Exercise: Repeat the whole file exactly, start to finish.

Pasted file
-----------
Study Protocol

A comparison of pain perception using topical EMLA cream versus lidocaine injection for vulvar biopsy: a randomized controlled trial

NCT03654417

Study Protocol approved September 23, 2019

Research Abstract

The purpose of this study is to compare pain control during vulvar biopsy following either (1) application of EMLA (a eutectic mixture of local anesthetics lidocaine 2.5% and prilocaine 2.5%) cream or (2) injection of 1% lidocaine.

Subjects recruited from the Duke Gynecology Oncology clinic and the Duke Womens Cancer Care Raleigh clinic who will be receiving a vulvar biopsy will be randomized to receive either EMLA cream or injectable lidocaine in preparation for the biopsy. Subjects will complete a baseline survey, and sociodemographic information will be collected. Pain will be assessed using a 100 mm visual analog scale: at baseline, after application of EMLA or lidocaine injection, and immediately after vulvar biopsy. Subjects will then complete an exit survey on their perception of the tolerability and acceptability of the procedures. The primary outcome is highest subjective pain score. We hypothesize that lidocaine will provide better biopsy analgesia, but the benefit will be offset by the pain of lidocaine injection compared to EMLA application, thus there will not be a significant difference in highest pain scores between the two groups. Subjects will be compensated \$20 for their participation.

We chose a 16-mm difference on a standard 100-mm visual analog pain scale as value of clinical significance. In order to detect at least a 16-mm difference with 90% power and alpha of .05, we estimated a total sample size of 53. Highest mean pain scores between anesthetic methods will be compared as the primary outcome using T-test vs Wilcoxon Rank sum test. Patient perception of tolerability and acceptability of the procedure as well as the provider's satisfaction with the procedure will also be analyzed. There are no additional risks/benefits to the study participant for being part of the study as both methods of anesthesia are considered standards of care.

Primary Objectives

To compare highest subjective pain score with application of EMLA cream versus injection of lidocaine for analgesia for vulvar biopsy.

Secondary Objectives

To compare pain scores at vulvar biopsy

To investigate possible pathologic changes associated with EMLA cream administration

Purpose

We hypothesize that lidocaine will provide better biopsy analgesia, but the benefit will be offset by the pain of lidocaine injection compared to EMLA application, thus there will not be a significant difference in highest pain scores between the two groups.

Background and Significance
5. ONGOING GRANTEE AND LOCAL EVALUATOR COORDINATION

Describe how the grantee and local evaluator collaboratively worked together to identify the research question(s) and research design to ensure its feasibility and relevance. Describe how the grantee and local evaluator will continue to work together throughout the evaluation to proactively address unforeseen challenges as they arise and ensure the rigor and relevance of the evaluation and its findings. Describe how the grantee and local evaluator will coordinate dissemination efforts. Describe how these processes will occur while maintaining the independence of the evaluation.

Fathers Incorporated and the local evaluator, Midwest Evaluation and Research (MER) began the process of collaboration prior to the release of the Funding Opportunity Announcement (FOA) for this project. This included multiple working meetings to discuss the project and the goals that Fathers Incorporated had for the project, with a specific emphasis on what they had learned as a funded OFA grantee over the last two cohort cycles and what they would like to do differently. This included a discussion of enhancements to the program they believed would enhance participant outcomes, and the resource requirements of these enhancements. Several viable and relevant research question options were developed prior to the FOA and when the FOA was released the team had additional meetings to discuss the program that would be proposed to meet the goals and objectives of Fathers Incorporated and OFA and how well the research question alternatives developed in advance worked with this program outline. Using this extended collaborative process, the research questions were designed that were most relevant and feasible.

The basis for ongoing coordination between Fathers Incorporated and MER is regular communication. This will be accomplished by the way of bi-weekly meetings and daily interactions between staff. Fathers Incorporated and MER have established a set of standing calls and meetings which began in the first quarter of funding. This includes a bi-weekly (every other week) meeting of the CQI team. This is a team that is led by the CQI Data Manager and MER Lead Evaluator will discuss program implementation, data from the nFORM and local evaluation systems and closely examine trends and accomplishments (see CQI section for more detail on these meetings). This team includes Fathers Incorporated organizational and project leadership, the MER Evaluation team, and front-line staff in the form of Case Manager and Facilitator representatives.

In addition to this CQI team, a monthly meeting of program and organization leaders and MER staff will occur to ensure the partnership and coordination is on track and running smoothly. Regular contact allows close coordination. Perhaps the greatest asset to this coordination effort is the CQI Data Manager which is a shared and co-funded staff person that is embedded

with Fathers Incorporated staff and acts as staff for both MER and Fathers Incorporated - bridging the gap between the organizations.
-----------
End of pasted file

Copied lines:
Study Protocol

A comparison of pain perception using topical EMLA cream versus lidocaine injection for vulvar biopsy: a randomized controlled trial

NCT03654417

Study Protocol approved September 23, 2019

Research Abstract

The purpose of this study is to compare pain control during vulvar biopsy following either (1) application of EMLA (a eutectic mixture of local anesthetics lidocaine 2.5% and prilocaine 2.5%) cream or (2) injection of 1% lidocaine.

Subjects recruited from the Duke Gynecology Oncology clinic and the Duke Womens Cancer Care Raleigh clinic who will be receiving a vulvar biopsy will be randomized to receive either EMLA cream or injectable lidocaine in preparation for the biopsy. Subjects will complete a baseline survey, and sociodemographic information will be collected. Pain will be assessed using a 100 mm visual analog scale: at baseline, after application of EMLA or lidocaine injection, and immediately after vulvar biopsy. Subjects will then complete an exit survey on their perception of the tolerability and acceptability of the procedures. The primary outcome is highest subjective pain score. We hypothesize that lidocaine will provide better biopsy analgesia, but the benefit will be offset by the pain of lidocaine injection compared to EMLA application, thus there will not be a significant difference in highest pain scores between the two groups. Subjects will be compensated \$20 for their participation.

We chose a 16-mm difference on a standard 100-mm visual analog pain scale as value of clinical significance. In order to detect at least a 16-mm difference with 90% power and alpha of .05, we estimated a total sample size of 53. Highest mean pain scores between anesthetic methods will be compared as the primary outcome using T-test vs Wilcoxon Rank sum test. Patient perception of tolerability and acceptability of the procedure as well as the provider's satisfaction with the procedure will also be analyzed. There are no additional risks/benefits to the study participant for being part of the study as both methods of anesthesia are considered standards of care.

Primary Objectives

To compare highest subjective pain score with application of EMLA cream versus injection of lidocaine for analgesia for vulvar biopsy.

Secondary Objectives

To compare pain scores at vulvar biopsy

To investigate possible pathologic changes associated with EMLA cream administration

Purpose

We hypothesize that lidocaine will provide better biopsy analgesia, but the benefit will be offset by the pain of lidocaine injection compared to EMLA application, thus there will not be a significant difference in highest pain scores between the two groups.

Background and Significance
5. ONGOING GRANTEE AND LOCAL EVALUATOR COORDINATION

Describe how the grantee and local evaluator collaboratively worked together to identify the research question(s) and research design to ensure its feasibility and relevance. Describe how the grantee and local evaluator will continue to work together throughout the evaluation to proactively address unforeseen challenges as they arise and ensure the rigor and relevance of the evaluation and its findings. Describe how the grantee and local evaluator will coordinate dissemination efforts. Describe how these processes will occur while maintaining the independence of the evaluation.

Fathers Incorporated and the local evaluator, Midwest Evaluation and Research (MER) began the process of collaboration prior to the release of the Funding Opportunity Announcement (FOA) for this project. This included multiple working meetings to discuss the project and the goals that Fathers Incorporated had for the project, with a specific emphasis on what they had learned as a funded OFA grantee over the last two cohort cycles and what they would like to do differently. This included a discussion of enhancements to the program they believed would enhance participant outcomes, and the resource requirements of these enhancements. Several viable and relevant research question options were developed prior to the FOA and when the FOA was released the team had additional meetings to discuss the program that would be proposed to meet the goals and objectives of Fathers Incorporated and OFA and how well the research question alternatives developed in advance worked with this program outline. Using this extended collaborative process, the research questions were designed that were most relevant and feasible.

The basis for ongoing coordination between Fathers Incorporated and MER is regular communication. This will be accomplished by the way of bi-weekly meetings and daily interactions between staff. Fathers Incorporated and MER have established a set of standing calls and meetings which began in the first quarter of funding. This includes a bi-weekly (every other week) meeting of the CQI team. This is a team that is led by the CQI Data Manager and MER Lead Evaluator will discuss program implementation, data from the nFORM and local evaluation systems and closely examine trends and accomplishments (see CQI section for more detail on these meetings). This team includes Fathers Incorporated organizational and project leadership, the MER Evaluation team, and front-line staff in the form of Case Manager and Facilitator representatives.

In addition to this CQI team, a monthly meeting of program and organization leaders and MER staff will occur to ensure the partnership and coordination is on track and running smoothly. Regular contact allows close coordination. Perhaps the greatest asset to this coordination effort is the CQI Data Manager which is a shared and co-funded staff person that is embedded

with Fathers Incorporated staff and acts as staff for both MER and Fathers Incorporated - bridging the gap between the organizations.